War with IranBut in June 2006, the Washington Post reported that administration officials, which certainly included Rice, were well aware of the overtures. The Post reported then that the State Department received via fax the Iranian proposals: "It was a proposal from Iran for a broad dialogue with the United States, and the fax suggested everything was on the table -- including full cooperation on nuclear programs, acceptance of Israel and the termination of Iranian support for Palestinian militant groups. But top Bush administration officials, convinced the Iranian government was on the verge of collapse, belittled the initiative. Instead, they formally complained to the Swiss ambassador who had sent the fax with a cover letter certifying it as a genuine proposal supported by key power centers in Iran, former administration officials said."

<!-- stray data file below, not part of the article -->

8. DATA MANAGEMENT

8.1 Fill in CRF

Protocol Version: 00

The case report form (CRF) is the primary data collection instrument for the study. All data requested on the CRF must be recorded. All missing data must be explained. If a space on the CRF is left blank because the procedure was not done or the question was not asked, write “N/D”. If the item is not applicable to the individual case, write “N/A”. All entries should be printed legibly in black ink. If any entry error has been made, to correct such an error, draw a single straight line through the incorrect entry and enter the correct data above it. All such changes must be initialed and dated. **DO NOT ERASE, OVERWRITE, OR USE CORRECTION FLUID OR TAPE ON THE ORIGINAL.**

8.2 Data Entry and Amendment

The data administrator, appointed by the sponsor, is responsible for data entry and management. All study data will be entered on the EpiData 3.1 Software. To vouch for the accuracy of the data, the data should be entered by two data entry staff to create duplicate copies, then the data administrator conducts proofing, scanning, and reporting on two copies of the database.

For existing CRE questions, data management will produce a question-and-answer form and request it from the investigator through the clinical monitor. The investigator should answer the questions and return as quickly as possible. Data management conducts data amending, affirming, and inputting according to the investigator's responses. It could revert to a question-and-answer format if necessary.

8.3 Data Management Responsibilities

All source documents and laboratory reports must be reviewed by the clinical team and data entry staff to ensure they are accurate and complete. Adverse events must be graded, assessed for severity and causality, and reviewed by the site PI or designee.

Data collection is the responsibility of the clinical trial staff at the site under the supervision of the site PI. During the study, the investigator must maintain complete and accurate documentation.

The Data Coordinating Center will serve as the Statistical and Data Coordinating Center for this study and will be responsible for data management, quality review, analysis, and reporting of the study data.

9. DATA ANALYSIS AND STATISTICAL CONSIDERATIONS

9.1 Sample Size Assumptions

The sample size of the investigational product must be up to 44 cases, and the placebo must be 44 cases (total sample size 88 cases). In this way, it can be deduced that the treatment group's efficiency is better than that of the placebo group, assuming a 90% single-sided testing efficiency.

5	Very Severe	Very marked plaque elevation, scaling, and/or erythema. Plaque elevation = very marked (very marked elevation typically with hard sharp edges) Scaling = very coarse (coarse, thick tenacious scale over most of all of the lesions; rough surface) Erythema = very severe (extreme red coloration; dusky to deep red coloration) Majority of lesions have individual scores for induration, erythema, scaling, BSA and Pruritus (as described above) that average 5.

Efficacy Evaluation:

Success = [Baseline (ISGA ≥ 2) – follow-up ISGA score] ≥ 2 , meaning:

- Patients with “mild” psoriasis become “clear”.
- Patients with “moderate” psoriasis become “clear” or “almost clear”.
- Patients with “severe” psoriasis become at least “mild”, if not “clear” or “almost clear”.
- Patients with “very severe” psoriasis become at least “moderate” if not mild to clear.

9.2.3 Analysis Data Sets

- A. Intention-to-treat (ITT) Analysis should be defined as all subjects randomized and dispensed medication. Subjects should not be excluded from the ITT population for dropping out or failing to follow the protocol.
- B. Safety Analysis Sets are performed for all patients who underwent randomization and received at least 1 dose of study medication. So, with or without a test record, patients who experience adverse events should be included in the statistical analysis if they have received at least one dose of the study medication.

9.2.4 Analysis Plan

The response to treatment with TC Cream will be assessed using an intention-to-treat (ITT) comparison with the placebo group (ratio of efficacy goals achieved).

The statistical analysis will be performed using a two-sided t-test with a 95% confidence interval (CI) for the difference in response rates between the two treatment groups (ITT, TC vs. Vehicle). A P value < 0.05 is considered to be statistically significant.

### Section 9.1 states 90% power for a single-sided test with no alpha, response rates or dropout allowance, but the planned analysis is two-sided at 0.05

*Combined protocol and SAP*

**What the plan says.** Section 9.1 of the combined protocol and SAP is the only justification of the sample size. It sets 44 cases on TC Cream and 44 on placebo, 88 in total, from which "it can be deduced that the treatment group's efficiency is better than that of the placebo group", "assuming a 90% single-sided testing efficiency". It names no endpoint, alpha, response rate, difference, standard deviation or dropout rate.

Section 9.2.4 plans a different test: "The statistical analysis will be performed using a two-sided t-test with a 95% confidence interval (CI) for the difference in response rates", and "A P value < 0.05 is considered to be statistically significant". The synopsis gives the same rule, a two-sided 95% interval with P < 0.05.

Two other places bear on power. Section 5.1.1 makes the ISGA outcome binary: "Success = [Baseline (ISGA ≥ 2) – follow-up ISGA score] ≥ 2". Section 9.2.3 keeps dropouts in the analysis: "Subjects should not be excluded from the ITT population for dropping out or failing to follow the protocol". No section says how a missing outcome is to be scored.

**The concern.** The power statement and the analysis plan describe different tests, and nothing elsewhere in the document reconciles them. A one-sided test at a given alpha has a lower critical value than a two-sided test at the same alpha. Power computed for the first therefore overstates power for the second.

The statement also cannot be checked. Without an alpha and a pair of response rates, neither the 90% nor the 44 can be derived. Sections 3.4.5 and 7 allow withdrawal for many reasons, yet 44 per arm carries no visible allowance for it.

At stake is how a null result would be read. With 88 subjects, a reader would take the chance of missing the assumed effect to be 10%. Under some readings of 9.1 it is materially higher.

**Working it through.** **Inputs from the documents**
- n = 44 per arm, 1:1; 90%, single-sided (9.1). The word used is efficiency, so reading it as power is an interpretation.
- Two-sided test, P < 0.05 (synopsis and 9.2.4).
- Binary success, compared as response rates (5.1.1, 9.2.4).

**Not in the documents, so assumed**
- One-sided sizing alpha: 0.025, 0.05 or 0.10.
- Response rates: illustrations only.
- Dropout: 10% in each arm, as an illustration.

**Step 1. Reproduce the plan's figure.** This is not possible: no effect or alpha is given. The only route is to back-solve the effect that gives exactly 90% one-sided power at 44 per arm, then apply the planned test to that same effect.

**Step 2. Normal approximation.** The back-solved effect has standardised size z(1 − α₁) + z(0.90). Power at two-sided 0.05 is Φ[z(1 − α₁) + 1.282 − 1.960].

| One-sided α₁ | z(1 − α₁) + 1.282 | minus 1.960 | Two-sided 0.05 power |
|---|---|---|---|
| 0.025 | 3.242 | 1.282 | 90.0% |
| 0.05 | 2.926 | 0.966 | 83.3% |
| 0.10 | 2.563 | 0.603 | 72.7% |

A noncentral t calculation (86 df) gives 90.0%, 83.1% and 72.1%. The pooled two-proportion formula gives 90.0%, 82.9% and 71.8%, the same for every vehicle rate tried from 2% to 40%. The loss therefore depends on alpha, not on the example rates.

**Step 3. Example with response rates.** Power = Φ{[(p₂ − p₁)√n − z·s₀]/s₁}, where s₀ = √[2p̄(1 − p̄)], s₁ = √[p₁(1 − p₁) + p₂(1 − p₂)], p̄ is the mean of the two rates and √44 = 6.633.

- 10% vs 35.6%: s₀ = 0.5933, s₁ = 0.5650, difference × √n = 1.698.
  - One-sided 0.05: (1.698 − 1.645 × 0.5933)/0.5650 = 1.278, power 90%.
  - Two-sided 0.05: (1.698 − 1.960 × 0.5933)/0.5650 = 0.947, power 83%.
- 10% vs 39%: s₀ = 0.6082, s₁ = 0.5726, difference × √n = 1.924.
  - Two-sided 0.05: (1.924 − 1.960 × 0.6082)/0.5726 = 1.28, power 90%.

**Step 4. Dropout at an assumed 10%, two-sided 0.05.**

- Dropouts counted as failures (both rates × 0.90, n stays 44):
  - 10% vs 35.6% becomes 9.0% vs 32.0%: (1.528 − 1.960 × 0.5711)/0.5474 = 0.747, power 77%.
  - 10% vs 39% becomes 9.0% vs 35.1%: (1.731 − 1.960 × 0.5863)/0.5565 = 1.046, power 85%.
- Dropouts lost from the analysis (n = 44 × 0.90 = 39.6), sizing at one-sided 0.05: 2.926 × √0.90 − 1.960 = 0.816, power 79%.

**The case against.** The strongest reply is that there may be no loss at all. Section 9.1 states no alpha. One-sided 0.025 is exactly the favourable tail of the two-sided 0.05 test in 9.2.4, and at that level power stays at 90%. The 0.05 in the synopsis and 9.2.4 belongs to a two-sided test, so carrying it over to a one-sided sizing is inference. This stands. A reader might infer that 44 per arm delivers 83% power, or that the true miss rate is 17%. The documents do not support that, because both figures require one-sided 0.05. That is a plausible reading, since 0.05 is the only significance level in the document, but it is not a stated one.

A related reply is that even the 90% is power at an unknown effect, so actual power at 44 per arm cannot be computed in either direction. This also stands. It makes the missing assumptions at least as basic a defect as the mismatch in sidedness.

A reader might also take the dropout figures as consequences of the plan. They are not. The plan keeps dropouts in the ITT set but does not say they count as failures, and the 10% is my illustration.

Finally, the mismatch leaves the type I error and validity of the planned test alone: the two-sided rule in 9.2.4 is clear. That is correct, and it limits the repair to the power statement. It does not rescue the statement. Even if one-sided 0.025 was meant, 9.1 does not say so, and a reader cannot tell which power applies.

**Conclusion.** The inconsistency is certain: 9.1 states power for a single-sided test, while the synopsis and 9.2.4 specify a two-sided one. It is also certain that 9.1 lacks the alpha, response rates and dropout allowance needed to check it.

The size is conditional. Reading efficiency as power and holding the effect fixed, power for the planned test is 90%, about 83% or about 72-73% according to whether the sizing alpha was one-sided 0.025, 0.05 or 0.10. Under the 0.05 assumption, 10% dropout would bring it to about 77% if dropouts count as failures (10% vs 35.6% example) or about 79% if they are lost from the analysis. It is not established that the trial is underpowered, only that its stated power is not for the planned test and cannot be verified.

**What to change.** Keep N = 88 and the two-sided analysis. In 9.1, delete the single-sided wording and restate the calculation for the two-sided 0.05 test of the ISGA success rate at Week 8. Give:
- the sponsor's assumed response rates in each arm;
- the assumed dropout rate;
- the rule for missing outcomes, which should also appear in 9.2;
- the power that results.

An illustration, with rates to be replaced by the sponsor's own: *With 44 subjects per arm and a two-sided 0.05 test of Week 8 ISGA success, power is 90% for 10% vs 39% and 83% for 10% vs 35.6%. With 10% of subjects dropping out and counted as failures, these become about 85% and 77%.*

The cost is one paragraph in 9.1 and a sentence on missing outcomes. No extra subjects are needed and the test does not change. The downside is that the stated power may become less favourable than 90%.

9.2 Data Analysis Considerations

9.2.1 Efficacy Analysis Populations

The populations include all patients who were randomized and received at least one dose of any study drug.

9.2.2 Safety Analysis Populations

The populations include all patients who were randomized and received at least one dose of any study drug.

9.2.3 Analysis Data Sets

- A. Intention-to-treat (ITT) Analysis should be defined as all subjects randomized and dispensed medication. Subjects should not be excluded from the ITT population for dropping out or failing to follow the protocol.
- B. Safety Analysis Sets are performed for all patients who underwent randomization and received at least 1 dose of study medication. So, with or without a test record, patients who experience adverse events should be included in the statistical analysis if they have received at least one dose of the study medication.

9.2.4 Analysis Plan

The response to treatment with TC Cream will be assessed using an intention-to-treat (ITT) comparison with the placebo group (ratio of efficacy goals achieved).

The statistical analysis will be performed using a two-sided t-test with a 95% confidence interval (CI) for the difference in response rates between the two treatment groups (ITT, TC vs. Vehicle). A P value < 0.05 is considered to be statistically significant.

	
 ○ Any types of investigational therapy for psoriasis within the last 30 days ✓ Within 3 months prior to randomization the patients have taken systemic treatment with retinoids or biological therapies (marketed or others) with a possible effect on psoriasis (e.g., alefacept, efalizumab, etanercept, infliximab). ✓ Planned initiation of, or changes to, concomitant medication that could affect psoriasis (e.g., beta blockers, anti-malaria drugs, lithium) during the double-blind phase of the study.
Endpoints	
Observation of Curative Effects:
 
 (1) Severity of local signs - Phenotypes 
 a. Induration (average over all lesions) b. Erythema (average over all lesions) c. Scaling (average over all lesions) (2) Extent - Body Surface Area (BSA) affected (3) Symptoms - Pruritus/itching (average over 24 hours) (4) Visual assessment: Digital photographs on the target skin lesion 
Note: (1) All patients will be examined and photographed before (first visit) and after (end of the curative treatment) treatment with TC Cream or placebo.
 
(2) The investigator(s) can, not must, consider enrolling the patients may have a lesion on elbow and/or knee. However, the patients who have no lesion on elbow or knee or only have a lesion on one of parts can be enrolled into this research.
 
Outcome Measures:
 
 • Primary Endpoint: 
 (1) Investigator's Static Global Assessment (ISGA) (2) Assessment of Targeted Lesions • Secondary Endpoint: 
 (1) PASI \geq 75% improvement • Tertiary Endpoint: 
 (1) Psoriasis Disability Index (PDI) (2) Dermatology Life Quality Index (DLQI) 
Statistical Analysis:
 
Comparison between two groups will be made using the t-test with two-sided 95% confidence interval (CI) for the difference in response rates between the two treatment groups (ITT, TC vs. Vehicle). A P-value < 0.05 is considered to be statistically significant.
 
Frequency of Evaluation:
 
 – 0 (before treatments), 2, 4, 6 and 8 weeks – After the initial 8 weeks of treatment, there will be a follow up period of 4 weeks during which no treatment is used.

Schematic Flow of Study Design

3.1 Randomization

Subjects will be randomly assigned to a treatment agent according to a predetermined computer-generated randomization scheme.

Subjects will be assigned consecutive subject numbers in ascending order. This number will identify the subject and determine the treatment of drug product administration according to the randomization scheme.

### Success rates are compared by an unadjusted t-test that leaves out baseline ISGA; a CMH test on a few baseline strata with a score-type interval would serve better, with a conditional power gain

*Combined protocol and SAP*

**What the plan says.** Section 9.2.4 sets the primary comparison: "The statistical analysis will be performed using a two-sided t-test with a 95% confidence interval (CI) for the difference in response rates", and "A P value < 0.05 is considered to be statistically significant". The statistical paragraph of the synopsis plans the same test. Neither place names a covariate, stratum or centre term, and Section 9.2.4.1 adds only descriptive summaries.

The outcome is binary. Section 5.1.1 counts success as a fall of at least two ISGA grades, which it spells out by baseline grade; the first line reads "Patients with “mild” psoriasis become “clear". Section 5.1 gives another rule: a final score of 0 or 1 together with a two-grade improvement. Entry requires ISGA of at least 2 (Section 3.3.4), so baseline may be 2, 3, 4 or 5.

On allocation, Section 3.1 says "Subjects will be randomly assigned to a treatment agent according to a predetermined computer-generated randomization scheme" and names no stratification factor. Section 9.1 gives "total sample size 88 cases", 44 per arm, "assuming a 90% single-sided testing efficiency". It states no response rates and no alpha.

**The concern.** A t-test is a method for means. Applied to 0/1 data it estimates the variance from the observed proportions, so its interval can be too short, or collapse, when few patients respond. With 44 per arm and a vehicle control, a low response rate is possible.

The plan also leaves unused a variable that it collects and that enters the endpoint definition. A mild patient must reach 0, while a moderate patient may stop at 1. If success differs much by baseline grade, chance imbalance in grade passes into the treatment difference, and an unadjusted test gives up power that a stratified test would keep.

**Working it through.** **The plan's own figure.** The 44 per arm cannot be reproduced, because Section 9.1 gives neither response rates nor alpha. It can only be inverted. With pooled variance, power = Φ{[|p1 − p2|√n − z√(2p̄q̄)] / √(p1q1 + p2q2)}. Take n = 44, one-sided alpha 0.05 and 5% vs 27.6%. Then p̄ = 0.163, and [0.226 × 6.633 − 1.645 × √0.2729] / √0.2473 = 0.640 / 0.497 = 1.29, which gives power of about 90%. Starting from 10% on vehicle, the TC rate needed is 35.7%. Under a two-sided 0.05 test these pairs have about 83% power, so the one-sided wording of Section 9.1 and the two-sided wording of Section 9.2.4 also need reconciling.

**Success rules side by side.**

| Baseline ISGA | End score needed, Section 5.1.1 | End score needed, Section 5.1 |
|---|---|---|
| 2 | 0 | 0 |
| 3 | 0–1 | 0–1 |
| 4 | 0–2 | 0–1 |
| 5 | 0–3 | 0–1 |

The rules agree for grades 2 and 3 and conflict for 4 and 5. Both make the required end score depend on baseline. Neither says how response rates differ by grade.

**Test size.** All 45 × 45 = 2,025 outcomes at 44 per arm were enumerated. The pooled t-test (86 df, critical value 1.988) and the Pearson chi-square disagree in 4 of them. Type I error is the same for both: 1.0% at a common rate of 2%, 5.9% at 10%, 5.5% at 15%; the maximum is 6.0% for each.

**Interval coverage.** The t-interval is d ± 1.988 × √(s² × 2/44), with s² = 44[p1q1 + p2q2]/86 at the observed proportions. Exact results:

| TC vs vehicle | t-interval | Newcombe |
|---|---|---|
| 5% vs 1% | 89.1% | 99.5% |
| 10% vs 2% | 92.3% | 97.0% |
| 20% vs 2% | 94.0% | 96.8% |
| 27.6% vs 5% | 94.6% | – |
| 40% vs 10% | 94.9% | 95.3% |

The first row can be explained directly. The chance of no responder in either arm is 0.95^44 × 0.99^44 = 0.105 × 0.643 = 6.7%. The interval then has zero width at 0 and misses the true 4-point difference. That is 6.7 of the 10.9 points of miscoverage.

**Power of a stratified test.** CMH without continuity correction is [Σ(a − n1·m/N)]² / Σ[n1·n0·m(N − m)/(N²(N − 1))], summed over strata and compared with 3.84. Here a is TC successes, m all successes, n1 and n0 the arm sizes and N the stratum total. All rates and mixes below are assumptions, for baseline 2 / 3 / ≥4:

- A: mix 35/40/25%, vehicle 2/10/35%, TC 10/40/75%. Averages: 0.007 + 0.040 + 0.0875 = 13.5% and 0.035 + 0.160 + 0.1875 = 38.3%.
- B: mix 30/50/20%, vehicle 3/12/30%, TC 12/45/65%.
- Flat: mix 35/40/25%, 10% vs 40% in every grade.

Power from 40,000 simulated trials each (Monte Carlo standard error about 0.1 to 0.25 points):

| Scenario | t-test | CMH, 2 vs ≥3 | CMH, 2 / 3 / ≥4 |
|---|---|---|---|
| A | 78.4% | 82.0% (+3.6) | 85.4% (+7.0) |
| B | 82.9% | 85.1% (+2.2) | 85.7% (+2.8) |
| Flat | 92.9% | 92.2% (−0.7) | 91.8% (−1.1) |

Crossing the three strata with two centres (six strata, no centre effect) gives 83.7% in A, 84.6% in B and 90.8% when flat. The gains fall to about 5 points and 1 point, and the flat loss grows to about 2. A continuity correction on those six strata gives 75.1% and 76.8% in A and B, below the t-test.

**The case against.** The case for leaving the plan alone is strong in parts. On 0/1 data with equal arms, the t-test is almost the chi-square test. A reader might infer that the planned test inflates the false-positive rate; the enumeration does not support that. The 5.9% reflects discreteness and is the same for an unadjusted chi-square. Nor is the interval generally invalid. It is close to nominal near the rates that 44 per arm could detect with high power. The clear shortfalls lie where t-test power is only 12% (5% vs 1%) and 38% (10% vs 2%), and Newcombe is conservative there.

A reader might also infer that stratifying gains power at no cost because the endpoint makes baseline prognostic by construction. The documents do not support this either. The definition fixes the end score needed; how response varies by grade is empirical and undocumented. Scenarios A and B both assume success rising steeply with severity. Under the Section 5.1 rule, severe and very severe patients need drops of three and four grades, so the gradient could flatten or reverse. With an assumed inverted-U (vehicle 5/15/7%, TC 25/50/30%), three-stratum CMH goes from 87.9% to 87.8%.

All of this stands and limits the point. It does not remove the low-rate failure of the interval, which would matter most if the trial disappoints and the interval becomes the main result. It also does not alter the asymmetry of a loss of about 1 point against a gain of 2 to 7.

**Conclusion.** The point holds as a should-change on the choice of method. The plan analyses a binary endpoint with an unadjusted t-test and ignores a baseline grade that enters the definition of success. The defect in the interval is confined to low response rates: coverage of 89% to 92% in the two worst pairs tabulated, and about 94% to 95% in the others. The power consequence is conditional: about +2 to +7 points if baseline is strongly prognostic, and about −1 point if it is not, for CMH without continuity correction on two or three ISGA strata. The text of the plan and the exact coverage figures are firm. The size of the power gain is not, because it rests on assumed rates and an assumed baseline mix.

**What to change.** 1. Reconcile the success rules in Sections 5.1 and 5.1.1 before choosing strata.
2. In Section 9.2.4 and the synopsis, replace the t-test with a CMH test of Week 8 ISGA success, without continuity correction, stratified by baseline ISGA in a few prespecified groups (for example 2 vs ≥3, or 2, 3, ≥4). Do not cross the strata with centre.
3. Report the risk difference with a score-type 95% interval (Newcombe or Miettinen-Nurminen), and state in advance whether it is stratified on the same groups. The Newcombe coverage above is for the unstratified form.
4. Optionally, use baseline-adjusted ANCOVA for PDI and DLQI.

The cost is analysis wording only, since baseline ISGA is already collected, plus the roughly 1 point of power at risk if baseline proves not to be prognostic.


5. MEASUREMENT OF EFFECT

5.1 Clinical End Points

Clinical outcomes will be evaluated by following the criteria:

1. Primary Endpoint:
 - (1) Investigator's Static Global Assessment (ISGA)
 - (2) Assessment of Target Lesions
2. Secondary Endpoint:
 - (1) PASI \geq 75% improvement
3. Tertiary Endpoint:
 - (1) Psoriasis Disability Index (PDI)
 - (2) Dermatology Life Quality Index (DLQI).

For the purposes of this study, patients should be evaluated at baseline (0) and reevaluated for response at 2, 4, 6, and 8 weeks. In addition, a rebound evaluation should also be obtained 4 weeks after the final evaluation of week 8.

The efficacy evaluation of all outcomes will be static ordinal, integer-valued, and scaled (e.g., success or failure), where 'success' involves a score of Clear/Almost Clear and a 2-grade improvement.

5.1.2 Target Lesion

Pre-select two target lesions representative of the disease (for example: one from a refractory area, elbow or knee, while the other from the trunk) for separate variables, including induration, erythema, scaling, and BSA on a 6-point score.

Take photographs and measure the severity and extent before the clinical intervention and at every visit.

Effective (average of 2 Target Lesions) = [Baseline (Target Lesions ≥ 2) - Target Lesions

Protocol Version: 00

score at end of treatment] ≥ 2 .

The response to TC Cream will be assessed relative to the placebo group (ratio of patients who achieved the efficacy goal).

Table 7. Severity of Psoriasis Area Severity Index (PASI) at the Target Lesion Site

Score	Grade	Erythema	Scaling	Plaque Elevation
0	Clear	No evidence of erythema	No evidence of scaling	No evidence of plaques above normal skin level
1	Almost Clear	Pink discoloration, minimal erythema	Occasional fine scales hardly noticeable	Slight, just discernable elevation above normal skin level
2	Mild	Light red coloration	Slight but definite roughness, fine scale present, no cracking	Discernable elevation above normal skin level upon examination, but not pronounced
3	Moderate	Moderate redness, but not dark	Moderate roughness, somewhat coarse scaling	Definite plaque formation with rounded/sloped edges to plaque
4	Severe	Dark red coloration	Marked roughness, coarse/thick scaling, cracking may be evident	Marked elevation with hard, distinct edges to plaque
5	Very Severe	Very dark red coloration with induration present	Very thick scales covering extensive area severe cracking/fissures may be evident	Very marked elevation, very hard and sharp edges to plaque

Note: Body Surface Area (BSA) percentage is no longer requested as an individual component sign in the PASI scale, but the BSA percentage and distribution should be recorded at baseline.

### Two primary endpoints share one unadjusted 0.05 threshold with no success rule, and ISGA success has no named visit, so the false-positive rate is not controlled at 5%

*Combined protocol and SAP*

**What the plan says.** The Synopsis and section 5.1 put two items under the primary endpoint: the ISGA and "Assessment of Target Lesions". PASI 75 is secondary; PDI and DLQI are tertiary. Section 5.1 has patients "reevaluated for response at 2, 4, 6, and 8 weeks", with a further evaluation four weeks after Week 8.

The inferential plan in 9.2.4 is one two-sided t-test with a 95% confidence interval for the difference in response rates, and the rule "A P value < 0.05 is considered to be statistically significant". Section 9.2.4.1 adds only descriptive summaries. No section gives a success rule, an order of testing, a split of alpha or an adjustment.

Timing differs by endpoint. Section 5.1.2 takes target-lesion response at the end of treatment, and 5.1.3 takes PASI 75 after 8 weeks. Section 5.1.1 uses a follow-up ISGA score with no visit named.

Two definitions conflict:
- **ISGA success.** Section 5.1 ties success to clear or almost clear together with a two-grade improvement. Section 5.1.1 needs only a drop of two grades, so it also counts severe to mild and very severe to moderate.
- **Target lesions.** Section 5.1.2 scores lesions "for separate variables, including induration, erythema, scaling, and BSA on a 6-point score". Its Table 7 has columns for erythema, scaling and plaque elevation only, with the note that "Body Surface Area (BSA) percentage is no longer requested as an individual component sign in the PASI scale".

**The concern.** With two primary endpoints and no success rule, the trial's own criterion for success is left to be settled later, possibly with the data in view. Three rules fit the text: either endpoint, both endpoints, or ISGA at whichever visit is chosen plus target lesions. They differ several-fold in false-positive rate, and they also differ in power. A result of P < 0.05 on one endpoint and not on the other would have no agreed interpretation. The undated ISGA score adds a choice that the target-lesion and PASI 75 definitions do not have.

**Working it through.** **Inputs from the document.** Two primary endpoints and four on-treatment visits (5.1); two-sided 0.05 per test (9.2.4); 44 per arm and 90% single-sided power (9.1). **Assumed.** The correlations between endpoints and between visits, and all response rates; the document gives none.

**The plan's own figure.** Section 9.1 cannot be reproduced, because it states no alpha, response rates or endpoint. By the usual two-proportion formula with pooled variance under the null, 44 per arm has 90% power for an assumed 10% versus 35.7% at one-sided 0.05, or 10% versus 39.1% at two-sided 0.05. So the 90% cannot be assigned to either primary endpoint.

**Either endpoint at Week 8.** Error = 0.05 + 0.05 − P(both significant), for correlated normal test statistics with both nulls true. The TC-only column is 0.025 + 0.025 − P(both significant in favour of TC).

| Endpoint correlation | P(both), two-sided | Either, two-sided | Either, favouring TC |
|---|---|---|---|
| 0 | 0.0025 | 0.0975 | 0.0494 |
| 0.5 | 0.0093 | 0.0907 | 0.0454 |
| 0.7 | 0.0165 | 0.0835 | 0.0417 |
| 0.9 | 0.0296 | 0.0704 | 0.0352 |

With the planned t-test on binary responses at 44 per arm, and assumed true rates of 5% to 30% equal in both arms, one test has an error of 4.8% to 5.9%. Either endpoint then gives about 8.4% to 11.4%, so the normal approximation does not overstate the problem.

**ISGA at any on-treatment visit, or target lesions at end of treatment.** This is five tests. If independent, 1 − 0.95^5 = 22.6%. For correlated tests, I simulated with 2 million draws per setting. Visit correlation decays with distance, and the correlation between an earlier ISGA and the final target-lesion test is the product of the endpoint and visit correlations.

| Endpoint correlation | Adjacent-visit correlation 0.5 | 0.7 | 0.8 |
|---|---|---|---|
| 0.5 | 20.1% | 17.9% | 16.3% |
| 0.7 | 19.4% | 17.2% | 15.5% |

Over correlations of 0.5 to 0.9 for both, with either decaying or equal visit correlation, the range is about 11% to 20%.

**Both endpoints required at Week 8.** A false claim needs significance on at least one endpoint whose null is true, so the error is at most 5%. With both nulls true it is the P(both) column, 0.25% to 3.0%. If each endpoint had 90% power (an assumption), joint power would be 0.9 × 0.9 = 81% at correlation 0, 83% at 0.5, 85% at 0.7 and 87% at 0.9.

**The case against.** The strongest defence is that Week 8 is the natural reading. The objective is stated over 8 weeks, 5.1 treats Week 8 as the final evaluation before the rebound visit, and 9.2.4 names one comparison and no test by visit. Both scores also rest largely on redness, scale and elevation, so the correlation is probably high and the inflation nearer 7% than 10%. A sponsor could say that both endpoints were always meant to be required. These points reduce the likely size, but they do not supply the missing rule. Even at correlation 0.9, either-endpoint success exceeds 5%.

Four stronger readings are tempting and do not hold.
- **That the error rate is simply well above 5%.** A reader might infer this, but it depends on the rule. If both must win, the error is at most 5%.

Iraq war and occupationThe details of the disappearance of 363 tons of bills, sent from the Federal Reserve in New York City to Baghdad in C-130 cargo planes, are being revealed in hearings conducted by the House (see items above). Committee chairman Henry Waxman says the way the cash had been handled was mind-boggling. "The numbers are so large that it doesn't seem possible that they're true," he says. "Who in their right mind would send 363 ton of cash into a war zone?" The committee details the casual manner in which the US-led Coalition Provisional Authority disbursed the money, which came from Iraqi oil sales, surplus funds from the UN oil-for-food program and seized Iraqi assets. "One CPA official described an environment awash in $100 bills," a committee memorandum reports. "One contractor received a $2 million payment in a duffel bag stuffed with shrink-wrapped bundles of currency. Auditors discovered that the key to a vault was kept in an unsecured backpack. They also found that $774,300 in cash had been stolen from one division's vault. Cash payments were made from the back of a pickup truck, and cash was stored in unguarded sacks in Iraqi ministry offices. One official was given $6.75 million in cash, and was ordered to spend it in one week before the interim Iraqi government took control of Iraqi funds." The minutes from a May 2004 CPA meeting reveal "a single disbursement of $500 million in security funding labelled merely 'TBD', meaning 'to be determined'." The memo concludes: "Many of the funds appear to have been lost to corruption and waste...thousands of 'ghost employees' were receiving paychecks from Iraqi ministries under the CPA's control. Some of the funds could have enriched both criminals and insurgents fighting the United States."